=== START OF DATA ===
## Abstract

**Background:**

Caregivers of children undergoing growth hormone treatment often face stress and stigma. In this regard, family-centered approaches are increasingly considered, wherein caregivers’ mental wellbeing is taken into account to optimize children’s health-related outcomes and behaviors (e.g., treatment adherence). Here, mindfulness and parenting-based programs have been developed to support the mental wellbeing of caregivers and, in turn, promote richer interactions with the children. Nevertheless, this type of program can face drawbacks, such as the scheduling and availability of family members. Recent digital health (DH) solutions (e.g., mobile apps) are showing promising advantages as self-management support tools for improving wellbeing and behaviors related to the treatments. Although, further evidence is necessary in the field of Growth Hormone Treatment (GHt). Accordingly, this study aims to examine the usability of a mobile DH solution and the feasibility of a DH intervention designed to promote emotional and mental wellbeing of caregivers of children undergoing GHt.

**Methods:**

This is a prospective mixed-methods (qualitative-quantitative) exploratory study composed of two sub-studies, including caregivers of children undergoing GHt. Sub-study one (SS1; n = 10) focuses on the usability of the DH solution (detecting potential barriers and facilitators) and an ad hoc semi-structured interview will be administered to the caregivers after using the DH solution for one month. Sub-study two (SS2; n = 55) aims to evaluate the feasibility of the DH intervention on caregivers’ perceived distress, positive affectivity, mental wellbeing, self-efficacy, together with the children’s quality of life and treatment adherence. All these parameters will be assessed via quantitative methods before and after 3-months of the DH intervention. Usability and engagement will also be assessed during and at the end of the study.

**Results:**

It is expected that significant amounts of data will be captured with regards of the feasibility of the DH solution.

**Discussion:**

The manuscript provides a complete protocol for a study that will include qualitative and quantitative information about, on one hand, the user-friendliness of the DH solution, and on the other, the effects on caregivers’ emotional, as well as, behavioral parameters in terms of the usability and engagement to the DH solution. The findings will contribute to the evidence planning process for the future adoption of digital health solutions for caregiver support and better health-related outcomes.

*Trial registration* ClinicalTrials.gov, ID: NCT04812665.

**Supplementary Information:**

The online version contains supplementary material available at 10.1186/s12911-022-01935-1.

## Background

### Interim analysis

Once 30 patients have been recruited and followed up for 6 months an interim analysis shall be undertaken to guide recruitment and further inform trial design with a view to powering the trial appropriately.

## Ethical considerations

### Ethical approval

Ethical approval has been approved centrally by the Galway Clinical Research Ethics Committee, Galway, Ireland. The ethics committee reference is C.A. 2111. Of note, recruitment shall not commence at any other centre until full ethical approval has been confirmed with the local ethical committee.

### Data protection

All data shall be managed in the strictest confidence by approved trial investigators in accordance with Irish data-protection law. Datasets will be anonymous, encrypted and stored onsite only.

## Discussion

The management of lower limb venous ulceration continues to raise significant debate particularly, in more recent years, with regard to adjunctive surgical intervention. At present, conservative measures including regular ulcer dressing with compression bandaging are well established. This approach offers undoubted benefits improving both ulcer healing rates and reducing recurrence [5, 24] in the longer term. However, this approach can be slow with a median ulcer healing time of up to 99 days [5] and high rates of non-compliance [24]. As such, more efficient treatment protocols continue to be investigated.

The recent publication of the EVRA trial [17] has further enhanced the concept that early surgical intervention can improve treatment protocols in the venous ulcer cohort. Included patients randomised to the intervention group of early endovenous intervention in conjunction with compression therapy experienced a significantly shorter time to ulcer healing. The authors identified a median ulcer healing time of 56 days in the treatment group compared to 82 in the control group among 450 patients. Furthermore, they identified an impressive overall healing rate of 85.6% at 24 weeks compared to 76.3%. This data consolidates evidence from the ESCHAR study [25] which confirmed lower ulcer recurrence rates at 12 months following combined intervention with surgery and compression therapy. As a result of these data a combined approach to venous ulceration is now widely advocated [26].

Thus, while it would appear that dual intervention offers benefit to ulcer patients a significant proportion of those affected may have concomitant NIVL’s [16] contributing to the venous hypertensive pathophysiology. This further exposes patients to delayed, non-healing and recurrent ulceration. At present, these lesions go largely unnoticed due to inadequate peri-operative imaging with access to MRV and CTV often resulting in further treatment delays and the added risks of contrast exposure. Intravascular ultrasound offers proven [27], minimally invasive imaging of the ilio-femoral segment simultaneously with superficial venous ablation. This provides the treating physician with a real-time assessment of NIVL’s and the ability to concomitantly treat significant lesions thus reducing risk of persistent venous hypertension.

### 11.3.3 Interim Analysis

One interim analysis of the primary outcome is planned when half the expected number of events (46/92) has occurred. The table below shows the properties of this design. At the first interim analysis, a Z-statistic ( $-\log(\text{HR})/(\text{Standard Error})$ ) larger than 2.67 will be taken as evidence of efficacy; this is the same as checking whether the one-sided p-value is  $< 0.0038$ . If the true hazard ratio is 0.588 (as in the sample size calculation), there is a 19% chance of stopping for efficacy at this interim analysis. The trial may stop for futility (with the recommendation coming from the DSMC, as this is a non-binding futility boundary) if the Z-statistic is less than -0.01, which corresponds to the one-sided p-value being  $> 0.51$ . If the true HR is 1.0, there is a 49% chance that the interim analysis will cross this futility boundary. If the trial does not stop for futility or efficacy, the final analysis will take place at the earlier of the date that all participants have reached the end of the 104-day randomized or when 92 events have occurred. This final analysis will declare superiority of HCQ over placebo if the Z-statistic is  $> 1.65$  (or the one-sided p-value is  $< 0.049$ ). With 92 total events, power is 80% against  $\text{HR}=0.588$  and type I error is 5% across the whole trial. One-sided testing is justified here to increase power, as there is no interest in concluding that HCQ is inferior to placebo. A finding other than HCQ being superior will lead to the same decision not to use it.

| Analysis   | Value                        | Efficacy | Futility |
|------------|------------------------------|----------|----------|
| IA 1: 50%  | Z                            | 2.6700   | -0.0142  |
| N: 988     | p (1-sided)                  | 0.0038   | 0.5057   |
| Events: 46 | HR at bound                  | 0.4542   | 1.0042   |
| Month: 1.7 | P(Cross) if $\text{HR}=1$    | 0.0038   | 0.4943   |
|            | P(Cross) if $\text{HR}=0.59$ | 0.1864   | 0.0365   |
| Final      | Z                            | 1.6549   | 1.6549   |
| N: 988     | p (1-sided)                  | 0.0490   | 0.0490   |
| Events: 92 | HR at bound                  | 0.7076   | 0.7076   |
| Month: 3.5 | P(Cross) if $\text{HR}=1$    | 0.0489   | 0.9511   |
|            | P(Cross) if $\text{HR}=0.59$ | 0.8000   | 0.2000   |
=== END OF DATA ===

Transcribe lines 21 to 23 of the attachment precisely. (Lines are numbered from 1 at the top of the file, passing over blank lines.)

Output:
## Discussion

The management of lower limb venous ulceration continues to raise significant debate particularly, in more recent years, with regard to adjunctive surgical intervention. At present, conservative measures including regular ulcer dressing with compression bandaging are well established. This approach offers undoubted benefits improving both ulcer healing rates and reducing recurrence [5, 24] in the longer term. However, this approach can be slow with a median ulcer healing time of up to 99 days [5] and high rates of non-compliance [24]. As such, more efficient treatment protocols continue to be investigated.

The recent publication of the EVRA trial [17] has further enhanced the concept that early surgical intervention can improve treatment protocols in the venous ulcer cohort. Included patients randomised to the intervention group of early endovenous intervention in conjunction with compression therapy experienced a significantly shorter time to ulcer healing. The authors identified a median ulcer healing time of 56 days in the treatment group compared to 82 in the control group among 450 patients. Furthermore, they identified an impressive overall healing rate of 85.6% at 24 weeks compared to 76.3%. This data consolidates evidence from the ESCHAR study [25] which confirmed lower ulcer recurrence rates at 12 months following combined intervention with surgery and compression therapy. As a result of these data a combined approach to venous ulceration is now widely advocated [26].